On Monday night’s Q&A program, a young woman directed a question at the panel about the anti-Muslim propaganda espoused by President Donald Trump. Following the response of one of the panellists, and a reflection on her own experience, she was brought to tears.
Zara Bilal shared with the ABC panel, “Being a young Muslim female Australian, I have been on the receiving end of many hurtful discriminatory comments.
“This hate was perpetuated by US President Donald Trump who retweeted anti-Muslim propaganda.
LISTEN: Amelia Lester and Mia Freedman recap everything that has happened in the world of President Trump in the last week, on Tell Me It’s Going To Be OK.
“With a 78 per cent increase in hate crimes against Muslims in the US in 2017, what do you believe is an appropriate response as individuals and as government organisations to the President’s constant spreading of racist and Islamophobic messages?”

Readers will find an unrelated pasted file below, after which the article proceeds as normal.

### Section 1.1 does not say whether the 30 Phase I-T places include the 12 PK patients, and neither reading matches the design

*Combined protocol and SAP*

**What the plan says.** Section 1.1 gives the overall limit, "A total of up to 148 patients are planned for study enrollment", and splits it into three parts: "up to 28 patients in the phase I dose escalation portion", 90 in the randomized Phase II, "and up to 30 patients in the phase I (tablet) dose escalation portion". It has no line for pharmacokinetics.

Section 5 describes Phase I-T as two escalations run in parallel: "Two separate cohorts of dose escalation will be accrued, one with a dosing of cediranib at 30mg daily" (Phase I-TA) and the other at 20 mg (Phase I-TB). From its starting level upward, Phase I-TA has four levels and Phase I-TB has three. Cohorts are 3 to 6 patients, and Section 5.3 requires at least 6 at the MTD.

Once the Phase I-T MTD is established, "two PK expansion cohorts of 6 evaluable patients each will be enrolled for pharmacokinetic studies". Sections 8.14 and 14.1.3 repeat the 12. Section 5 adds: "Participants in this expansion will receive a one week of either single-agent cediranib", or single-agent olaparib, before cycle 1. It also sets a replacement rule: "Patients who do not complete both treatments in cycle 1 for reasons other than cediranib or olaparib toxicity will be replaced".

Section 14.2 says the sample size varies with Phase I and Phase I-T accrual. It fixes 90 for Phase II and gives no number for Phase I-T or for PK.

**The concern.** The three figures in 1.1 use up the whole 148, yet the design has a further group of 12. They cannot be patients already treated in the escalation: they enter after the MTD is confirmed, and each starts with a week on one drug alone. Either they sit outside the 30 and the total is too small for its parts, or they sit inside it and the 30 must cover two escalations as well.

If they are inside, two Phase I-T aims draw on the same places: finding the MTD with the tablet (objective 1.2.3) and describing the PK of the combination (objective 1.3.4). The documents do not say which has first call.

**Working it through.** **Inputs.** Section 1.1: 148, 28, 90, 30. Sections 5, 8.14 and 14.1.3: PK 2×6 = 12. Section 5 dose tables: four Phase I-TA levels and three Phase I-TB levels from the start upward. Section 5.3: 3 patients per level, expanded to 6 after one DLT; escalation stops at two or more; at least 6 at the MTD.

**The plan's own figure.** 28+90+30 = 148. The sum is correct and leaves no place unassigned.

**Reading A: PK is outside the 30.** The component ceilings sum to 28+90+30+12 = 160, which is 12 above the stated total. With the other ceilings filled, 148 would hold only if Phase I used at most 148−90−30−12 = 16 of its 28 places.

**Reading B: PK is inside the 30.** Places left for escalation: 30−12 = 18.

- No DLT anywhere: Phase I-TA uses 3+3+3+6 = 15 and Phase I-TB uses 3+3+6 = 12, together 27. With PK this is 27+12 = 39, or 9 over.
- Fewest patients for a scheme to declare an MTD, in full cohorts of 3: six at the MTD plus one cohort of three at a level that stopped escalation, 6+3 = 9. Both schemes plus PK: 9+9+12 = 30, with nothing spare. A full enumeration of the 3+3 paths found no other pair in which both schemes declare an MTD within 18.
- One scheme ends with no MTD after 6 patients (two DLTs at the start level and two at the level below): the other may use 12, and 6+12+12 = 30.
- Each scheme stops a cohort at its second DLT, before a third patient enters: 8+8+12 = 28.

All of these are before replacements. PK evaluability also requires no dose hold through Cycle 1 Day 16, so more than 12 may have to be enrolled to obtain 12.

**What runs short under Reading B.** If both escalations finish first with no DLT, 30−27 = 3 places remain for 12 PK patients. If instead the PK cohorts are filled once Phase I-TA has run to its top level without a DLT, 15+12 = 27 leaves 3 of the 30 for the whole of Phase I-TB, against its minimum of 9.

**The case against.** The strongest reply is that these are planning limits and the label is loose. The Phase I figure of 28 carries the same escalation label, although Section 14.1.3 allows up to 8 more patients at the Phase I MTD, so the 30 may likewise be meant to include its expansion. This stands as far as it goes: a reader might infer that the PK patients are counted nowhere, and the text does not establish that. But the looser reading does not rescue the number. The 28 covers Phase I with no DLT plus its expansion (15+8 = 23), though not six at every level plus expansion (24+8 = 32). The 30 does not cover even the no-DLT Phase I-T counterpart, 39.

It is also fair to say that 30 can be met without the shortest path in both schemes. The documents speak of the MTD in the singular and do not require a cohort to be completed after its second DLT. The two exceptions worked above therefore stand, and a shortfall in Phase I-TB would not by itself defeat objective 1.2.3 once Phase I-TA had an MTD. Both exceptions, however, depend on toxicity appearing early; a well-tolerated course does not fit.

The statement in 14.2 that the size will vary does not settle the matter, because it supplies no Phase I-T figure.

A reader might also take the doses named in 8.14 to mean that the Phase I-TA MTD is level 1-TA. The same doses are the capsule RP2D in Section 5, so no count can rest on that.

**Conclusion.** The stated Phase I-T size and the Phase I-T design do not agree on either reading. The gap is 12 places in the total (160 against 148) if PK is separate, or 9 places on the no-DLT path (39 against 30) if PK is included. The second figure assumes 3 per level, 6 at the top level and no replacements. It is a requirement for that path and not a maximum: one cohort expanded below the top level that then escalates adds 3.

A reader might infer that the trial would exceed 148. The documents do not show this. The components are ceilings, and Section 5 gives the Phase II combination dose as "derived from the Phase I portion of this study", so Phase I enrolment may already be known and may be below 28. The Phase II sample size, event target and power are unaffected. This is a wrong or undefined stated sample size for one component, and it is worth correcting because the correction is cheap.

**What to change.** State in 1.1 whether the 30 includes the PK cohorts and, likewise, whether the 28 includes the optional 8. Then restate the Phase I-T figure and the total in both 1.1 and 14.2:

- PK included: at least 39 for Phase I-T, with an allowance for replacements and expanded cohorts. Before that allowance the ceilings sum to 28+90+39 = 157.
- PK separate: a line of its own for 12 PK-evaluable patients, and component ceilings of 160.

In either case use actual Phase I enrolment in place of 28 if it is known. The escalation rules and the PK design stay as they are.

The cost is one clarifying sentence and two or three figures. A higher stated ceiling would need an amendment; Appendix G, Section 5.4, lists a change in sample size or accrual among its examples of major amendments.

Liberal Party Senator Eric Abetz was the first to address the question, conceding, “I have a problem, I must say, with the President tweeting as he does, I don’t think it’s very Presidential.” Ebetz skirted the subject of Islamophobia.
Simon Breheny, director of policy at the IP, said, “Frankly I think it’s amazing that on this country’s predominant news and current affairs program we’re talking about Trump’s tweets…
How dare Simon Breheny decide what questions Q&A audience members may or may not ask? #QandA
— Jane Caro (@JaneCaro) December 4, 2017
“I’d much rather talk about the 1.5 trillion dollar tax package that’s just passed the US senate… that’s an extraordinary piece of legislation… please can we talk about something of substance.”